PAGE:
Tuesday, September 30, 2014

Lack of pass rush holding back Steelers

By Scott Brown
September 29, 2014

PITTSBURGH – Pittsburgh Steelers free safety Mike Mitchell said he felt “sick” after a come-from-ahead 27-24 loss to the previously winless Tampa Bay Buccaneers on Sunday. 

It wouldn’t make Mitchell feel any better to know that there was an undeniable symmetry between the resplendent day that the Steelers insisted on marring with penalty after penalty and the last time a journeyman wide receiver named Louis Murphy ruined a lot of Sundays in the greater Pittsburgh area. 

[+] EnlargeMike Glennon
Jason Bridge/USA TODAY SportsThe Steelers got little pressure on Bucs QB Mike Glennon, who passed for 302 yards.
Murphy burned the Steelers for 128 receiving yards and two touchdowns in the Oakland Raiders’ 27-24 upset of Pittsburgh in 2009 at Heinz Field. Murphy’s 41-yard catch-and-run late in a game that the Steelers were determined to blow led to the same final score on Sunday -- and ultimately the same questions that dogged the 2009 team as well as the other Mike Tomlin-coached teams that have failed to make the playoffs. 

The overriding one is why have the Steelers developed a habit of losing to lesser teams they should beat when they have a chance of stringing victories together. 

It happened too often in 2012 and 2013. 

It happened again on Sunday -- and against a team that had lost its previous game by 42 points.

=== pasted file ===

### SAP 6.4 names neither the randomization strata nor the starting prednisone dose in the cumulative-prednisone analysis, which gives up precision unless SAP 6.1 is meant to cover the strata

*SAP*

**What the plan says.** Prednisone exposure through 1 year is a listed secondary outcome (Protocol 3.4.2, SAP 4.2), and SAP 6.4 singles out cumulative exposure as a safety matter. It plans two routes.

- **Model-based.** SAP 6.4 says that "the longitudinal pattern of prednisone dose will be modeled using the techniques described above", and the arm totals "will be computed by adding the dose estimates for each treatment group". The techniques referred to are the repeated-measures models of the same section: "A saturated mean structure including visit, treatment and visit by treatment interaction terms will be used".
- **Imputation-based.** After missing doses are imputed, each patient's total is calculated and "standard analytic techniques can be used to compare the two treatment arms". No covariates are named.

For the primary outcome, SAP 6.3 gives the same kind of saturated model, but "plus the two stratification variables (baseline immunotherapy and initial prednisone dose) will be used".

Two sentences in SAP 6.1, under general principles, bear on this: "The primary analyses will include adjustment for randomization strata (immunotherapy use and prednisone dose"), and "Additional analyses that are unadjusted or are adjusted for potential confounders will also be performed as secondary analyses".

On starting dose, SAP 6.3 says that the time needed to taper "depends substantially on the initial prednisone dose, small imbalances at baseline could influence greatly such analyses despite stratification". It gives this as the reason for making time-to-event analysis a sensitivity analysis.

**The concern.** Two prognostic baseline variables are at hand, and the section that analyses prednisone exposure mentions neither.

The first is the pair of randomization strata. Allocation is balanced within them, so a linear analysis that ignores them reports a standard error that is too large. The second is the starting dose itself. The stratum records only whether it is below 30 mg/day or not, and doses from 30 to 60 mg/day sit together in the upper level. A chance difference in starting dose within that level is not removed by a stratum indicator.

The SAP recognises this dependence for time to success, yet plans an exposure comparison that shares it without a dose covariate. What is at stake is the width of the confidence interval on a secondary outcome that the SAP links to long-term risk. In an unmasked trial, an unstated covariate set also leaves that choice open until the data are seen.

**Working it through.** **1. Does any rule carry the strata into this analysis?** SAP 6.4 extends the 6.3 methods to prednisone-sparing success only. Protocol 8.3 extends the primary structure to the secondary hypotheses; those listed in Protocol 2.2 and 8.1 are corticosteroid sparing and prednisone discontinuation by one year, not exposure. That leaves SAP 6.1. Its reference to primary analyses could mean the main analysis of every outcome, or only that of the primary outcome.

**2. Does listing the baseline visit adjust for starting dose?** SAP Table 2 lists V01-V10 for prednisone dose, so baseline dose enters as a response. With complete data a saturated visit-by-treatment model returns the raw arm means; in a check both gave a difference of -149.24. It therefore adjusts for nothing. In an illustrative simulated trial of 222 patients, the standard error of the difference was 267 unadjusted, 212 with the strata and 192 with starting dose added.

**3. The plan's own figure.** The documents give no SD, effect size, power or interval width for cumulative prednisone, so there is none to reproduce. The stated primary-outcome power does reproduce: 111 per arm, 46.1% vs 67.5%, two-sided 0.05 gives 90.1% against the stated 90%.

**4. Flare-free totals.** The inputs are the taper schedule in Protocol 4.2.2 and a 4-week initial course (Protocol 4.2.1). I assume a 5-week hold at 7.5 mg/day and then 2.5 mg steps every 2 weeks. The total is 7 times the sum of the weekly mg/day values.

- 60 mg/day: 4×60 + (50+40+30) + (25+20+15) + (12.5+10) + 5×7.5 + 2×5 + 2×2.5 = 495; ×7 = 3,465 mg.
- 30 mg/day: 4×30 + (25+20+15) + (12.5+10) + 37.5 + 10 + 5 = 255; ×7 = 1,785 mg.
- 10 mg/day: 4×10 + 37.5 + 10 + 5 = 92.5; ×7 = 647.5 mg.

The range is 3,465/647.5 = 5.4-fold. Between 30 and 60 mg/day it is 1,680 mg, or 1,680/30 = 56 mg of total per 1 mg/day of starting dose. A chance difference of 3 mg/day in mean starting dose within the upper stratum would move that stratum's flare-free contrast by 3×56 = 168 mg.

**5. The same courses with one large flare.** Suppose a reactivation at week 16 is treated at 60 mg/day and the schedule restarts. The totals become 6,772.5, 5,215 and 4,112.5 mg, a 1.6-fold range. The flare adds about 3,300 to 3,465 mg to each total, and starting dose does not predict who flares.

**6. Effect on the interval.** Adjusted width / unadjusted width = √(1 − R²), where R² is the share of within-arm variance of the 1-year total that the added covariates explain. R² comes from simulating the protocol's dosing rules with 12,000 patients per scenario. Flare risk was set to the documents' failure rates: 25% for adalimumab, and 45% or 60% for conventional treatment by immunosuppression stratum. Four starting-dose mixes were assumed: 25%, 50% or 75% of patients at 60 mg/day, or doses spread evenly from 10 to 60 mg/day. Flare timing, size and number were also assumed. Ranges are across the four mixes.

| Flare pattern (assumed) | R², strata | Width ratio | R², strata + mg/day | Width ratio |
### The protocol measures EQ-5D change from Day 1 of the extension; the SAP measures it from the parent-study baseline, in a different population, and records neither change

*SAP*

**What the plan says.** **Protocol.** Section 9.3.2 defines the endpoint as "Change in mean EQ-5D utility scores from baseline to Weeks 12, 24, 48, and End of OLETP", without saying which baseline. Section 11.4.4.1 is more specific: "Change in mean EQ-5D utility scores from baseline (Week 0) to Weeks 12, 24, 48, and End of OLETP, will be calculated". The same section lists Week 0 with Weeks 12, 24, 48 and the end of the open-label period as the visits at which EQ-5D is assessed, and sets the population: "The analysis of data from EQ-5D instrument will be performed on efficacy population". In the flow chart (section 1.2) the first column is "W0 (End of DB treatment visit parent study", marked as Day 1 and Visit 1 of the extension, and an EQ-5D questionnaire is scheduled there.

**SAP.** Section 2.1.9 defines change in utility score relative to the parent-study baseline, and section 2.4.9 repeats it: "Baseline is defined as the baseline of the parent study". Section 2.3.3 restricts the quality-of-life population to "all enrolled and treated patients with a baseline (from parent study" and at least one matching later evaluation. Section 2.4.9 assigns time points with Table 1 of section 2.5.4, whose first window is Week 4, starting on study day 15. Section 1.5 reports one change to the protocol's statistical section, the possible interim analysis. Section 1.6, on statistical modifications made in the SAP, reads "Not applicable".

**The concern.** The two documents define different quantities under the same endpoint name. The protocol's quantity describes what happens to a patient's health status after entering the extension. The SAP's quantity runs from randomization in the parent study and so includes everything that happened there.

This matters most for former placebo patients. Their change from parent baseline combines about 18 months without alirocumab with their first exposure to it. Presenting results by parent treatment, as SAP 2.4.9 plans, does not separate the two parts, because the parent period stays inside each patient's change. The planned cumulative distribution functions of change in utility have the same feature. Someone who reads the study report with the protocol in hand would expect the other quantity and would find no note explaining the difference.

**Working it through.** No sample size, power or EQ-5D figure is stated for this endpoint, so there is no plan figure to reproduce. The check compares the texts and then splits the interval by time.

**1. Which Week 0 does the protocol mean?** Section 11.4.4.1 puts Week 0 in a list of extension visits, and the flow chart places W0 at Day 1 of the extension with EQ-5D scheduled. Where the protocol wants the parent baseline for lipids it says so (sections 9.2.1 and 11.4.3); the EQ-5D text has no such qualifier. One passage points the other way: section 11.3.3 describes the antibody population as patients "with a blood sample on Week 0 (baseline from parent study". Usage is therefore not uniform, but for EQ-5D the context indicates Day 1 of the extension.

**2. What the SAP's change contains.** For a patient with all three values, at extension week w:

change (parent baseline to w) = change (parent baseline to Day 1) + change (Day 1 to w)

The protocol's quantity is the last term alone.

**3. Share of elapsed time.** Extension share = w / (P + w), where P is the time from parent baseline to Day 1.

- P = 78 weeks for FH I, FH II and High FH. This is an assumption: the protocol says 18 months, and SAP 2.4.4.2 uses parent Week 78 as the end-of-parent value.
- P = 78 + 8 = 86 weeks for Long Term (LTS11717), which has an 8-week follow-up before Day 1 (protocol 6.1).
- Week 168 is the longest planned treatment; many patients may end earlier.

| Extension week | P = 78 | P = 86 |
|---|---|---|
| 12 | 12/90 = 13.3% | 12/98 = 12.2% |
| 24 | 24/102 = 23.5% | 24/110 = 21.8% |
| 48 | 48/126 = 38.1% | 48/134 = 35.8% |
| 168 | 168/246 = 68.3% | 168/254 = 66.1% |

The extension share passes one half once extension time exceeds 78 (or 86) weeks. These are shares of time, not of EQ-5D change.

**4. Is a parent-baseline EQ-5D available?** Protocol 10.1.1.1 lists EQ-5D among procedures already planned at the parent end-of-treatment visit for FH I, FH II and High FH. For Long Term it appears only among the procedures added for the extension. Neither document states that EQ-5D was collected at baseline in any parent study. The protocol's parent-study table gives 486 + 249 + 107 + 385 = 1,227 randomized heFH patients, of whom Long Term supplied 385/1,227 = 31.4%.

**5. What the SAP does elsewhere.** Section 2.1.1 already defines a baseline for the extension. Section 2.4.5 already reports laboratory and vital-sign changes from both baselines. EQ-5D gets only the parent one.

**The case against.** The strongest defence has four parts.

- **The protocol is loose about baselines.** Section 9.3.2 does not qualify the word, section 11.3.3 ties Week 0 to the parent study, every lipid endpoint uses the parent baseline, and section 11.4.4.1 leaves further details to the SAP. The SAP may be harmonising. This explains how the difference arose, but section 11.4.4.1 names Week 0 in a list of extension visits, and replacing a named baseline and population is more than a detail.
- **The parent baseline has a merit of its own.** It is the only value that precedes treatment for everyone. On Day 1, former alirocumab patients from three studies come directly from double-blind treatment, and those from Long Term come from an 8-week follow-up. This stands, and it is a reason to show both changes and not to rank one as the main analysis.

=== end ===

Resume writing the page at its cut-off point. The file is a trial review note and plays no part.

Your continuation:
Forget for a second that Mike Glennon’s easy throw to Murphy in the middle of the field, which set up his game-winning touchdown pass with seven seconds to play, appeared to be the result of linebacker Lawrence Timmons not taking a deep enough drop with the Steelers in a zone. 

That pitch-and-catch between a quarterback who had been a backup through the Buccaneers’ first three games and a wide receiver who had been on the street until last week was a symptom of something larger that ails the Steelers. 

They simply cannot generate enough pressure on the quarterback to cover for a suspect secondary. 

Not even close. 

While the Buccaneers were dumping Ben Roethlisberger five times, including one that led to a key turnover early, the Steelers rarely got to Glennon or even made the second-year man uncomfortable in the pocket. 

The Steelers sacked Glennon just one time and hit the slender 6-foot-6 signal-caller only four times. 

The Steelers got all of two quarterback pressures from their outside linebackers, which was a main reason why Glennon looked like a seasoned pro in throwing for 301 yards and a pair of touchdowns and needed just 33 seconds to march the Buccaneers 46 yards for the winning score. 

The reality, a quarter into the season, is that the Steelers are probably going to have to outscore a lot of teams to win 10 games and avoid sinking into a cycle of mediocrity. 

They almost did that Sunday after spotting the Buccaneers an early 10-0 lead. 

Roethlisberger and Antonio Brown were magnificent, and the Steelers win the game if Brown doesn’t drop a perfectly thrown deep ball off a flea flicker in the fourth quarter – or if Big Ben doesn’t overthrow the two-time Pro Bowler on a key third down later in the drive. 

“I think every man in that locker [room] feels like we could have done something different to affect the outcome of the game,” Brown said. 

The shame of it for the Steelers if they would have held on to beat the Buccaneers is their schedule set up nicely for them to go on a run. Now they are back to wondering which team will show up on a weekly basis. 

“We’ve got to get off this up-and-down roller coaster ride,” Steelers defensive end Cameron Heyward said. “It’s unpleasant for everybody. We’ve got to be a straight line. We’ve got to get better.”

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